Although the reason for the “impossibility” for the hold of death is not given, there is at least a sense that God’s action to raise Christ was a right thing to do, not an arbitrary thing to do. [For further consideration: implications of the quote from Psalm 16 in Acts 2:25-28, it is quoted again in Acts 13:34-35 where the “reason” for the resurrection is related to a fulfillment of covenantal promise]

The Pauline epistles, especially Romans, also use the passive “raised” and Paul is quick to apply the resurrection to us as part of the justification process:

Romans 6:4 – “We were therefore buried with him through baptism into death in order that, just as Christ was raised from the dead through the glory of the Father, we too may live a new life.”

Romans 8 is probably my favourite chapter in Scripture and contains the wonderfully trinitarian reference to “the Spirit”, “the Spirit of God” “the Spirit of Christ” and “the Spirit of him who raised Jesus from the dead” (Rom 8:9-11). Galatians 1:1 specifies, explicitly, that it is the Father who is the “raiser.”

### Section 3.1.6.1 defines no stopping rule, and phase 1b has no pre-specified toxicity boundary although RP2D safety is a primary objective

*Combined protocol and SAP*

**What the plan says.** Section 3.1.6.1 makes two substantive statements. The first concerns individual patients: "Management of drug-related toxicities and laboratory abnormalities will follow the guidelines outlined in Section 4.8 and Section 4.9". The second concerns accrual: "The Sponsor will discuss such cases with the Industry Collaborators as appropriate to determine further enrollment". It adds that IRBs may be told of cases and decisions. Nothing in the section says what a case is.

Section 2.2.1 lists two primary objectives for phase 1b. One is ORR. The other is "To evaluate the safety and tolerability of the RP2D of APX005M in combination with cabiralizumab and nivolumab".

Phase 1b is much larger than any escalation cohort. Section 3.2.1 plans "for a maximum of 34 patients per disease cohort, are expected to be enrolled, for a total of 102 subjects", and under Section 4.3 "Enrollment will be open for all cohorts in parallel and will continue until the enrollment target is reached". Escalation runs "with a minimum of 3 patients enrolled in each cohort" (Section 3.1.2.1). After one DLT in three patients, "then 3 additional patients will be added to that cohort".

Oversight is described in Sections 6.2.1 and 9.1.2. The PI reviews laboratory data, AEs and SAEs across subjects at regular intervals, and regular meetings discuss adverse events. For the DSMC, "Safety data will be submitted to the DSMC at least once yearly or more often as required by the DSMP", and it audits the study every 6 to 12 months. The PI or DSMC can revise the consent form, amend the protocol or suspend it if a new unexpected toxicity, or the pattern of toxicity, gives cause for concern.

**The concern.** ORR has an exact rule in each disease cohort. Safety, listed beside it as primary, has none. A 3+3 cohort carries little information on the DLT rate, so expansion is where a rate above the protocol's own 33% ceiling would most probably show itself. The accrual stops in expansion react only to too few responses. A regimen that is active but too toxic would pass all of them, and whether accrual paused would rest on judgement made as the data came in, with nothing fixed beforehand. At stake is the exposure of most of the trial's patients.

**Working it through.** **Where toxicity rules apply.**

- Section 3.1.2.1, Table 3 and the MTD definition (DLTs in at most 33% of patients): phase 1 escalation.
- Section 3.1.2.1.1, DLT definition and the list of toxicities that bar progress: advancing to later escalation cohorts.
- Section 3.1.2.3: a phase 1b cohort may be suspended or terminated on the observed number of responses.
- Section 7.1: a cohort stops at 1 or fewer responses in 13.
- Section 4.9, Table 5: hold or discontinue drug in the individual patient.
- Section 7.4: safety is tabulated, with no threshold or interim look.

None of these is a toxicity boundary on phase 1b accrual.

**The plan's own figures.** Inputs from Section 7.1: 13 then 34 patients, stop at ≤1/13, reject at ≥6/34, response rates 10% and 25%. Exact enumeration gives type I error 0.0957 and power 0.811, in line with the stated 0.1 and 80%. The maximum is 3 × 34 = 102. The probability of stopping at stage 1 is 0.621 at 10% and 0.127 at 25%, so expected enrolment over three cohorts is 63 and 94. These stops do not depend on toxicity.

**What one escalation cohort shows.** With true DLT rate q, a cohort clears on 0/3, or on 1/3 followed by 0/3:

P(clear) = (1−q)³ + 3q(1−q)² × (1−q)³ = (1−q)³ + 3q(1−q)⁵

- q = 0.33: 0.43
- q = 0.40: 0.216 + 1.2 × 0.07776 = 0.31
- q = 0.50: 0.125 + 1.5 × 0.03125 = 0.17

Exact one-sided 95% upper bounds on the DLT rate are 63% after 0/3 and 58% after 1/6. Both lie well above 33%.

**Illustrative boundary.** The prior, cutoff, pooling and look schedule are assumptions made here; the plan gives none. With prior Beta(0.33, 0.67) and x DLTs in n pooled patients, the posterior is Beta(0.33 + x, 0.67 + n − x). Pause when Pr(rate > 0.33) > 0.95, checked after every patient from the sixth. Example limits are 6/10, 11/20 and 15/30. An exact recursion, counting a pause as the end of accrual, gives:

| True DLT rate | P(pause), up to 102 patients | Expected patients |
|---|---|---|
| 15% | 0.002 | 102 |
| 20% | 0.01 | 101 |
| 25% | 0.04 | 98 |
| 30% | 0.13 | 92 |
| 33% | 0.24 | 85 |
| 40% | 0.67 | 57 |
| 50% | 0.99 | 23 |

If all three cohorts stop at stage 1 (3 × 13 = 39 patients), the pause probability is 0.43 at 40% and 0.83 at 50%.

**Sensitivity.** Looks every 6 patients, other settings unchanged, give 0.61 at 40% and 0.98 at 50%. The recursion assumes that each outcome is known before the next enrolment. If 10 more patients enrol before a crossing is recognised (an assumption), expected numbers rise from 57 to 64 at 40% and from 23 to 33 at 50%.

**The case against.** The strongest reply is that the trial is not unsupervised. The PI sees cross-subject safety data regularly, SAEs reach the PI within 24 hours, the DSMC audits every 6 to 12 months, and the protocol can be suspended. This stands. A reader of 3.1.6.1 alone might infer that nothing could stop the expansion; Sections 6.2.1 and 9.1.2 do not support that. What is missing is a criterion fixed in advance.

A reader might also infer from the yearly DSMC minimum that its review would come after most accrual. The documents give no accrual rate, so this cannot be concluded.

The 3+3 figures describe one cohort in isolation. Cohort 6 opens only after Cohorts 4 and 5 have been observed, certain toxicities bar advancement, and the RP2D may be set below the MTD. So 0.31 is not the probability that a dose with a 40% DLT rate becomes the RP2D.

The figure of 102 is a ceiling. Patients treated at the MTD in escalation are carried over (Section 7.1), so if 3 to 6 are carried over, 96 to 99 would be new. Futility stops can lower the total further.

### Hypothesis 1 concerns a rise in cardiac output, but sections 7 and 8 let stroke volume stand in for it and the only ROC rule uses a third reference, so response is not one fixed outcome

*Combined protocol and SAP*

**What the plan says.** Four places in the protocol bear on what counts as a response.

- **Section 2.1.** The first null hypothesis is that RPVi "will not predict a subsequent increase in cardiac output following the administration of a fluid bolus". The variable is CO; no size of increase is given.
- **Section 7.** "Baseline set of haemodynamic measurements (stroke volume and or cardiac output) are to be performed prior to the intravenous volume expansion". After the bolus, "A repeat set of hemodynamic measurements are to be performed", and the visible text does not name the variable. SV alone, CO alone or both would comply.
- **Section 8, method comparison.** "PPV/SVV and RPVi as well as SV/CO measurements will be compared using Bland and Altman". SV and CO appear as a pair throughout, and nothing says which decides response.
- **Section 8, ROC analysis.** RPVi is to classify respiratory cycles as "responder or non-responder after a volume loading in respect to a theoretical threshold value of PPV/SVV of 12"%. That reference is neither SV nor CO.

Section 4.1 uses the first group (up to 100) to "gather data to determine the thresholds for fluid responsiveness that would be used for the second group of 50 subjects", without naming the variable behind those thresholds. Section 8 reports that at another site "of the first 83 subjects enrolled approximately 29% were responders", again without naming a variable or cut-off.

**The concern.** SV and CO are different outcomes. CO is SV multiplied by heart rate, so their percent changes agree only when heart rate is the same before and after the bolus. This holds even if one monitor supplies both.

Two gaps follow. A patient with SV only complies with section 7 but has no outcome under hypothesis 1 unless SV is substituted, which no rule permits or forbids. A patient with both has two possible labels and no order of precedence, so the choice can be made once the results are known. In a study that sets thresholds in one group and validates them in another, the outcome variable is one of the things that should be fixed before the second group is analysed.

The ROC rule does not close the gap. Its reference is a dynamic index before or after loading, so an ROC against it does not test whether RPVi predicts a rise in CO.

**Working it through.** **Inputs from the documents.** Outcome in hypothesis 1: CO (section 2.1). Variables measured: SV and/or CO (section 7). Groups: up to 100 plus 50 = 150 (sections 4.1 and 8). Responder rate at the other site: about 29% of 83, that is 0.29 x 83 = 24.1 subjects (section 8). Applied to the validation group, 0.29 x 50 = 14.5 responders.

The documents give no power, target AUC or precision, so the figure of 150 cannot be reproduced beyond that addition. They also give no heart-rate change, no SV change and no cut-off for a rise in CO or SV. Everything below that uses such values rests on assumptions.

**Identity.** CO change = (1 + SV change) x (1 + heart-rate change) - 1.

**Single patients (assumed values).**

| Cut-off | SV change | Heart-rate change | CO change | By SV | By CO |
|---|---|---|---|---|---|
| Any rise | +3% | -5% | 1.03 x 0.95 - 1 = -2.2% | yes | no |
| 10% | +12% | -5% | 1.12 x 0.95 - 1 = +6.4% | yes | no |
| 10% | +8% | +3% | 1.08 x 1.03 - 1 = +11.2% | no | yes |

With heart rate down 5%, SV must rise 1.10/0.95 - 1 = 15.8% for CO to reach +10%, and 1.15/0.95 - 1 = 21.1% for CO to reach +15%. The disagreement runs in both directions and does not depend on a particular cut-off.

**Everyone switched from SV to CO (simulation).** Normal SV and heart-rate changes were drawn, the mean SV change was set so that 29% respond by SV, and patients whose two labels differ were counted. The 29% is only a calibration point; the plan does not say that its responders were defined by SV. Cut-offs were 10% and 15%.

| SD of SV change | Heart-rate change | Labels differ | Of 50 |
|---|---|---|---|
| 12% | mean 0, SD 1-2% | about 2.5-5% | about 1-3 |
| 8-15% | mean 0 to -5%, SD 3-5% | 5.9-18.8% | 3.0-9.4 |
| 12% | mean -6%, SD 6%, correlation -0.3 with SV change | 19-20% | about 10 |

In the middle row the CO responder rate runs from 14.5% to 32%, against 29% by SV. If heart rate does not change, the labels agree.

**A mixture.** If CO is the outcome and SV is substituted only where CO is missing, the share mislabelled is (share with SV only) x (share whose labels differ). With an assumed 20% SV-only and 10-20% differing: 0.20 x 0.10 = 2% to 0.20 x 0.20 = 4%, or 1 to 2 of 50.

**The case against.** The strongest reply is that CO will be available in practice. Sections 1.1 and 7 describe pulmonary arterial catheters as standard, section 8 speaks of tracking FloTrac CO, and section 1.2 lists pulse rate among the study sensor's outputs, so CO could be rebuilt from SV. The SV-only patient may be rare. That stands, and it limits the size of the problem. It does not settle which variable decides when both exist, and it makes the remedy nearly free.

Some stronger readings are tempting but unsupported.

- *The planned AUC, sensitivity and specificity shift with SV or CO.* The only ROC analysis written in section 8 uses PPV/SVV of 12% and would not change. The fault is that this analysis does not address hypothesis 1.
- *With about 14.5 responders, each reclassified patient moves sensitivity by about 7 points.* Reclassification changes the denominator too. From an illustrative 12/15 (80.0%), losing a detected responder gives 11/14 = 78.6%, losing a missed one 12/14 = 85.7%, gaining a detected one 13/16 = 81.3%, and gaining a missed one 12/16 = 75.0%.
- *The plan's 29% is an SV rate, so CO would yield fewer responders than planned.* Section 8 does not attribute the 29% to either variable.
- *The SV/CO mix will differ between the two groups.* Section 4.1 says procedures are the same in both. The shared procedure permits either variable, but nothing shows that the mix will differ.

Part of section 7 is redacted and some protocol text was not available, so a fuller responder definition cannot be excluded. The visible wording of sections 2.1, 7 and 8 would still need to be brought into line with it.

In the letter to the Hebrews we, once again, see some reason/cause or purpose to the Father’s actions:

Hebrews 2:9 – “But we see Jesus, who was made a little lower than the angels, now crowned with glory and honour because he suffered death, so that by the grace of God he might taste death for everyone.”

In the end (and I’ve probably missed a whole heap of passages – so feel free to point them out to me), I think this famous passage sums it up:

Philippians 2:8-9 – “… he humbled himself and became obedient to death – even death on a cross! Therefore God exalted him to the highest place and gave him the name that is above every name…”

In this well-known “hymn” the cross and it’s death is an act of the Son’s self-sacrifice and obedience – and the resurrection is an act of God – who “exalted” him and a response “therefore.” [For further consideration – exact nature of the “therefore” in the greek.]

Perhaps I can conclude with something of a blessing:

Heb 13:20-21 – May the God of peace, who through the blood of the eternal covenant brought back from the dead our Lord Jesus, that great Shepherd of the sheep, equip you with everything good for doing his will, and may he work in us what is pleaseing to him, through Jesus Christ, to whom be glory for ever and ever. Amen